What women want to feel safer at work - The New Indian Express

What women want to feel safer at work

Published: 25th November 2013 08:18 AM

Last Updated: 25th November 2013 08:18 AM

Aparna S* who works with a production house in the city has been at the receiving end of unrelenting harassment at her workplace for quite some time now. Her boss, a married man with two little children, claims to have fallen in love with her. From late night text messages to threatening to inform her parents about her boyfriend to buying her expensive gifts, he has left no stone unturned in trying to force her into a relationship with him. “I haven’t been able to complain to anyone in the office as there is no committee. I have planned to quit soon. I have endured this for over eight months. I don’t think I can do it any longer as trying to reason with him and getting him to stop is not going to work,” says Aparna.

Earlier this year when Smita Sharma, a design professional, joined a plush new office, she had no clue that only within a month she would be forced to quit. The first few days went great, but after a week, her boss started complimenting the clothes she wore, how she styled her hair and how pretty her smile was. And as days progressed, the compliments got bolder. “He would make me sit in his cabin on the pretext of having a meeting for hours together. In these instances, he never once discussed work but only spoke about irrelevant issues,” she told City Express. She decided to quit as there was no other way out. “He was the head of the company and there was no cell or person I could report to,” she said. Smita’s boss continues to call and text. She has no option but to ignore them.

Public outrage after a reporter with Tehelka alleged sexual harassment by Tarun Tejpal, the publication’s editor-in-chief, has led to a lot of working women demanding for the Vishaka guidelines to be implemented effectively and immediately. It also begs the query if workplaces are doing enough to let women feel comfortable about raising a complaint.

Shakun Doundiyakhed of Vimochana says, “Now that it has become mandatory, more and more organisations are setting up committees. On the upside, people or at least women are becoming more aware. But, when they are faced with actual cases, they are still confused about the execution. The Act itself is ambiguous. For example, it describes as the course to be taken on occasion of sexual harassment as a process of reconciliation, which is a very loose term - the woman could be made to feel intimidated or the matter may be hushed up in some other manner. Also, the act states that if the accusation is not proven as true, the woman can be punished. This would make a lot of women hesitate to approach the committee unless they possess infallible proof.”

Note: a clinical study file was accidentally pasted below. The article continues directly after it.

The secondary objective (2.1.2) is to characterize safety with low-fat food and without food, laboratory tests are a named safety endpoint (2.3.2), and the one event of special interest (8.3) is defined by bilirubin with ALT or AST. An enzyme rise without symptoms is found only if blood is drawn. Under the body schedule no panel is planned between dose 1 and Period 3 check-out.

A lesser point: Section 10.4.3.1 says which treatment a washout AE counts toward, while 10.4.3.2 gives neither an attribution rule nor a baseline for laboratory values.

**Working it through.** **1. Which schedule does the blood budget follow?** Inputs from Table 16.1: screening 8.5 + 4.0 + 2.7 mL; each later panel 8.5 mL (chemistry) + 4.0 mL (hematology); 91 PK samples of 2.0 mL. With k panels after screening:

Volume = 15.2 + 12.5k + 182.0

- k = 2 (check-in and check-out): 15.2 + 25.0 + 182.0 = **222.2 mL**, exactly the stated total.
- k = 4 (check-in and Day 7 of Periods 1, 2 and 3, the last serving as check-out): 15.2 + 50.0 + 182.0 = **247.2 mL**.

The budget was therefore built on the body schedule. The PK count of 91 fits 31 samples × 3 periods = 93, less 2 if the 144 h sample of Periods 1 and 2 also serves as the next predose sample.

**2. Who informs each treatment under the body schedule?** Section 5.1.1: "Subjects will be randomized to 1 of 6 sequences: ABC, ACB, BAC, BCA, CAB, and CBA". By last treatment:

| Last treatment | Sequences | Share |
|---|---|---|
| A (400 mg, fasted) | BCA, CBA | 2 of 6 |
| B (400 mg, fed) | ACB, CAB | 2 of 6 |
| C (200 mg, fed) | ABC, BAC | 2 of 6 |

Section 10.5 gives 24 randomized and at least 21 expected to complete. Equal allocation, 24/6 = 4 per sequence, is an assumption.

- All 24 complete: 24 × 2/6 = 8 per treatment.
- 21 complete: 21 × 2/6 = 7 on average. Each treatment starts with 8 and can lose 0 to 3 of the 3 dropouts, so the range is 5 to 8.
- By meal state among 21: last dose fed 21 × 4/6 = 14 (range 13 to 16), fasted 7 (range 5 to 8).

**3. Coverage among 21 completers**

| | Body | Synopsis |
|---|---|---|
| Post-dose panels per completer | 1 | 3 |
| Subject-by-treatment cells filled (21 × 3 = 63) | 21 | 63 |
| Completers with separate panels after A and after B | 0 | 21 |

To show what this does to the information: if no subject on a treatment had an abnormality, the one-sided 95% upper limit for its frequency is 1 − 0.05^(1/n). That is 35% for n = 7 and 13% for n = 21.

Need office workshops

Padma Kishore, a mother of two, working at Accenture, thinks all companies must have relevant workshops that discuss sexual harassment and gender issues. “In most cases, the woman’s families and friends tell her to stay silent and ignore it. Our society is always telling women to cover up the abuse, even though it is rampant. This needs to be changed and that can only happen when proper workshops are held at the workplace, with both men and women attending. Men need to understand how a woman feels when she is leered at or talked about at the workplace because most of the time they don’t realise that they’re in the wrong,” she says.

Raise employee awareness

Anuradha Chakraborty, a sales manager, working with an automobile company in the city, says, “I think these committees need to work as deterrents and not just as redressal mechanisms. Every new person that joins the office must be informed about the committee and how it’s there to help them. Most people are not even aware that these things exist, not until something untoward happens. Women need to be assured that strict and immediate action will take place if  they have been harassed.”

Flirting is not okay

Day Mutum, an architect, thinks the solution lies in changing attitudes and not in setting up of ad hoc committees. “I wish more people would take sexual harassment seriously. Flirting is not okay. Commenting about a woman’s dressing style or her body parts is not okay. But if you try to complain against something like flirting, people ask you to just ignore it or go as far as suggesting that women need to lighten up and go with the flow. It’s just not done. Only a change in attitude can help women feel more comfortable in filing complaints against harassment. Otherwise, it will remain futile,” she says.

* Some names have been changed to protect identities.

Inputs by Saloni Mital & Chetana Divya Vasudev

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